– The rate equation has the following form:
– This rate equation is consistent with a mechanism that requires a collision between a molecule of methyl iodide and a hydroxide ion.
– Both of these species are present in the transition state, and the collision frequency is proportional to both concentrations.
– The rate constant Kr depends on several factors, including the energy of the transition state and the temperature
– This one-step nucleophilic substitution is an example of the SN2 mechanism.
– The abbreviation SN2 stands for Substitution, Nucleophilic, bimolecular.
– The term bimolecular means that the transition state of the rate-limiting step (the only step in this reaction) involves the collision of two molecules.
– Bimolecular reactions usually have rate equations that are second order overall.
– The SN2 reaction of methyl iodide (iodomethane) with hydroxide ion is a concerted reaction, taking place in a single step with bonds breaking and forming at the same time.
– The middle structure is a transition state, a point of maximum energy, rather than an intermediate.
– In this transition state, the bond to the nucleophile (hydroxide) is partially formed, and the bond to the leaving group (iodide) is partially broken.
– Remember that a transition state is not a discrete molecule that can be isolated; it exists for only an instant.
– The reaction-energy diagram for this substitution (see Figure) shows only one transition state and no intermediates between the reactants and the products.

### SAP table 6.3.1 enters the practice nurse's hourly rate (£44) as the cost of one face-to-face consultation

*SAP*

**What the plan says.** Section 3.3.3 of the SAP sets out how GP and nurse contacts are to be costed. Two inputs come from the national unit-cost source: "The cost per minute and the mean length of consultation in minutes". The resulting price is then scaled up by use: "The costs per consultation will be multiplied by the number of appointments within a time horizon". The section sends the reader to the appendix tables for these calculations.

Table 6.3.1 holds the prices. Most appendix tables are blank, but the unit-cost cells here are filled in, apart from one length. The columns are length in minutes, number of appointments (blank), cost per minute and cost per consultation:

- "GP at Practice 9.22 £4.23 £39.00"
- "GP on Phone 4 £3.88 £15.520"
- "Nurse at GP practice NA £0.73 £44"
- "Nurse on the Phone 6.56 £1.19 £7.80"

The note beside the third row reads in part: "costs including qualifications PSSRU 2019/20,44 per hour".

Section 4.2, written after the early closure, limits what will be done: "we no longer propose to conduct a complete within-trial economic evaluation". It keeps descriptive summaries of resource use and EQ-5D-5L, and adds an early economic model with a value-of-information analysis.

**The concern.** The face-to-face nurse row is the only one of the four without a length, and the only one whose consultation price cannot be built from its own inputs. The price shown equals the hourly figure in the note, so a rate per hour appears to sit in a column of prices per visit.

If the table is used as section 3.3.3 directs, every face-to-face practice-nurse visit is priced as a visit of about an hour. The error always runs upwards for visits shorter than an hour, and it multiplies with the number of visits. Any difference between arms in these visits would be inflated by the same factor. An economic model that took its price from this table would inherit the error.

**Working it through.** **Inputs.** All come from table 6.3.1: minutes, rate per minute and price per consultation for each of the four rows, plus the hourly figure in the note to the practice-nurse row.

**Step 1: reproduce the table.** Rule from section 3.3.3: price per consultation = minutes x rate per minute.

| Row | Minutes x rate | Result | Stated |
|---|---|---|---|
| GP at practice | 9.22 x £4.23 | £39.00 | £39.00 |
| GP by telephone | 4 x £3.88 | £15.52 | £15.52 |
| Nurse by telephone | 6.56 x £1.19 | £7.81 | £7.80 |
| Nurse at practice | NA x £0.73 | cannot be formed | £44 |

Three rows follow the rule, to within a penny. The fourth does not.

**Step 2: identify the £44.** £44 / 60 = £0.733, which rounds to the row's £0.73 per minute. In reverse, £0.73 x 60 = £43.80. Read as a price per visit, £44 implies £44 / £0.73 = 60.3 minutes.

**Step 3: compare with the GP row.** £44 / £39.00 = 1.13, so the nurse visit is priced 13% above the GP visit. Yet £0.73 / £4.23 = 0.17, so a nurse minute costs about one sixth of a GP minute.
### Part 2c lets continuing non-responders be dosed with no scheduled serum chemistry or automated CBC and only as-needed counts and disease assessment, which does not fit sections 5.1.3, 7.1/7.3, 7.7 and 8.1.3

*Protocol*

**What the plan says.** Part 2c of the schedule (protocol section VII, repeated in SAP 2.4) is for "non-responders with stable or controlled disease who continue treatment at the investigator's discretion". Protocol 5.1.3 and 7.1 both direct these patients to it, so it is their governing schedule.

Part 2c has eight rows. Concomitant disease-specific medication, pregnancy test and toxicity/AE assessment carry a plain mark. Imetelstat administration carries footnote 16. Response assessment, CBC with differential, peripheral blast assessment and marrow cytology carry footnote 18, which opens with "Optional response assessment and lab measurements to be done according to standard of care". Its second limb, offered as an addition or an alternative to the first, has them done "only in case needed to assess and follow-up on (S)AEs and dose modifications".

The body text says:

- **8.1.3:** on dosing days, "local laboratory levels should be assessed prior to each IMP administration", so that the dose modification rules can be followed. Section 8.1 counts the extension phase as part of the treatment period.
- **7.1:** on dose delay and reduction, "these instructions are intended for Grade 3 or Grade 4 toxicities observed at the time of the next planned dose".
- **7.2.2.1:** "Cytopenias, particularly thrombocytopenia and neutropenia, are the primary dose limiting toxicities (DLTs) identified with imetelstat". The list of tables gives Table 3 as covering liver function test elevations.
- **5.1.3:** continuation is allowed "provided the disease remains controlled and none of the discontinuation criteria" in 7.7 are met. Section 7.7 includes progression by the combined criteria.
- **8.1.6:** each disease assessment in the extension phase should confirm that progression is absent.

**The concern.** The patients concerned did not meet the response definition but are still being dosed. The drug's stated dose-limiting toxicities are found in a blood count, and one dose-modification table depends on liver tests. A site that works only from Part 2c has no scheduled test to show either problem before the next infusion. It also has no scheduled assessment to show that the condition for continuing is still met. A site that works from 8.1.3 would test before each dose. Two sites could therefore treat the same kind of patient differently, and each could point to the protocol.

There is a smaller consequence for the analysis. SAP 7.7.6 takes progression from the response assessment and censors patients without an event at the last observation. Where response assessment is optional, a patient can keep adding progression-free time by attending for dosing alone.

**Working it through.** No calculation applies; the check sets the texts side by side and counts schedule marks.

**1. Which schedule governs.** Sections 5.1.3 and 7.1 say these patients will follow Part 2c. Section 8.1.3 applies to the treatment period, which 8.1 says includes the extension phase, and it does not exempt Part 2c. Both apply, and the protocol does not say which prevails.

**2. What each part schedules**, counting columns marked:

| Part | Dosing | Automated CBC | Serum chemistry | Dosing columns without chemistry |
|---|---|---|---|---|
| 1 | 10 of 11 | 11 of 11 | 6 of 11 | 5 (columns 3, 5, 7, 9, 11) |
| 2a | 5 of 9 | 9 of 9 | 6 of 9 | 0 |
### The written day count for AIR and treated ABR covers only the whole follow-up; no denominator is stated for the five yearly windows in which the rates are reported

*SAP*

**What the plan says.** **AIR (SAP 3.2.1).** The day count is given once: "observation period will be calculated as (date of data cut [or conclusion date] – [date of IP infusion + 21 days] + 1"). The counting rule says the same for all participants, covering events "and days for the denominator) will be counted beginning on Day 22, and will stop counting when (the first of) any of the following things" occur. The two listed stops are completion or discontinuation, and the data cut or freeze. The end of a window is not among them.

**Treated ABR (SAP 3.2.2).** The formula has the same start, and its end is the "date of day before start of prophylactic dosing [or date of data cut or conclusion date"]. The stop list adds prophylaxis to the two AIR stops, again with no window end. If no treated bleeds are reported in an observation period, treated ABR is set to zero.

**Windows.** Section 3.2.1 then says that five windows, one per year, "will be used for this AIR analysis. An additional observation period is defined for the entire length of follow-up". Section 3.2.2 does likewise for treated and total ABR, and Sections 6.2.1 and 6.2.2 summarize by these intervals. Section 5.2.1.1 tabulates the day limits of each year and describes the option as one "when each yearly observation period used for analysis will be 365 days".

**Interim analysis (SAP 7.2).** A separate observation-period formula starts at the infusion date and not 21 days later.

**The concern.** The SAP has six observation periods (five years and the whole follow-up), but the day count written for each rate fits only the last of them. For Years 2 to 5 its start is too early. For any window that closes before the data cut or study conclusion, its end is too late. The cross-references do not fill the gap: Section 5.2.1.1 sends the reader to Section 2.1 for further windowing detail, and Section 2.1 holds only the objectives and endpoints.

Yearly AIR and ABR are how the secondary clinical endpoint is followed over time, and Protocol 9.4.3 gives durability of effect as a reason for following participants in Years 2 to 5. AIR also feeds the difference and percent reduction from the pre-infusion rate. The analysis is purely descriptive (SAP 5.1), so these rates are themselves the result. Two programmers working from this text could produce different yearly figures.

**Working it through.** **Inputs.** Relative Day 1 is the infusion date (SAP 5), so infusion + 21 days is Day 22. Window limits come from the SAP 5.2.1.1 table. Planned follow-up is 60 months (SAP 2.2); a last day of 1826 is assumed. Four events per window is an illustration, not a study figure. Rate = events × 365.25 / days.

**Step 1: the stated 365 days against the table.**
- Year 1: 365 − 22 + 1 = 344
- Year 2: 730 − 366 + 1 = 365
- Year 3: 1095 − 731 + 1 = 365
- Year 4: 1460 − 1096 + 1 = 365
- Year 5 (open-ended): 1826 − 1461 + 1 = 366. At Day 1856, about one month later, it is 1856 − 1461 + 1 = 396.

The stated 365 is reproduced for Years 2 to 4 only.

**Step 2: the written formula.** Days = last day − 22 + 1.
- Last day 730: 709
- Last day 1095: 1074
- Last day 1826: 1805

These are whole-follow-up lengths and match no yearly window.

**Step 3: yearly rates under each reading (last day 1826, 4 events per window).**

– The reactants are shown slightly higherin energy than the products because this reaction is known to be exothermic.
– The transition state is much higher in energy because it involves a fivecoordinate carbon atom with two partial bonds.
– The following mechanism shows a general SN2 reaction.
– A nucleophile attacks the substrate to give a transition state in which a bond to the nucleophile is forming at the same time as the bond to the leaving group is breaking.
MECHANISM: The SN2 Reaction
– The SN2 reaction takes place in a single (concerted) step.
– A strong nucleophile attacks the electrophilic carbon, forcing the leaving group to leave
The order of reactivity for substrates is:
CH3 X > 1° > 2°
(3° alkyl halides cannot react by this mechanism.)
Reaction of 1-bromobutane with sodium methoxide gives 1-methoxybutane
Generality of the SN2 Reaction
– Many useful reactions take place by SN2 the mechanism.
– The reaction of an alkyl halide, such as methyl iodide, with hydroxide ion gives an alcohol.
– Other nucleophiles convert alkyl halides to a wide variety of functional groups.
– The following table summarizes some of the types of compounds that can be formed by nucleophilic displacement of alkyl halides
SUMMARY: SN2 Reactions of Alkyl Halides
Halogen Exchange Reactions
– The SN2 reaction provides a useful method for synthesizing alkyl iodides and fluorides, which are more difficult to make than alkyl chlorides and bromides.
– Halides can be converted to other halides by halogen exchange reactions, in which one halide displaces another.
– Iodide is a good nucleophile, and many alkyl chlorides react with sodium iodide to give alkyl iodides.
– Alkyl fluorides are difficult to synthesize directly, and they are often made by treating alkyl chlorides or bromides with KF under conditions that use a crown ether to dissolve the fluoride salt in an aprotic solvent, which enhances the normally weak nucleophilicity of the fluoride ion.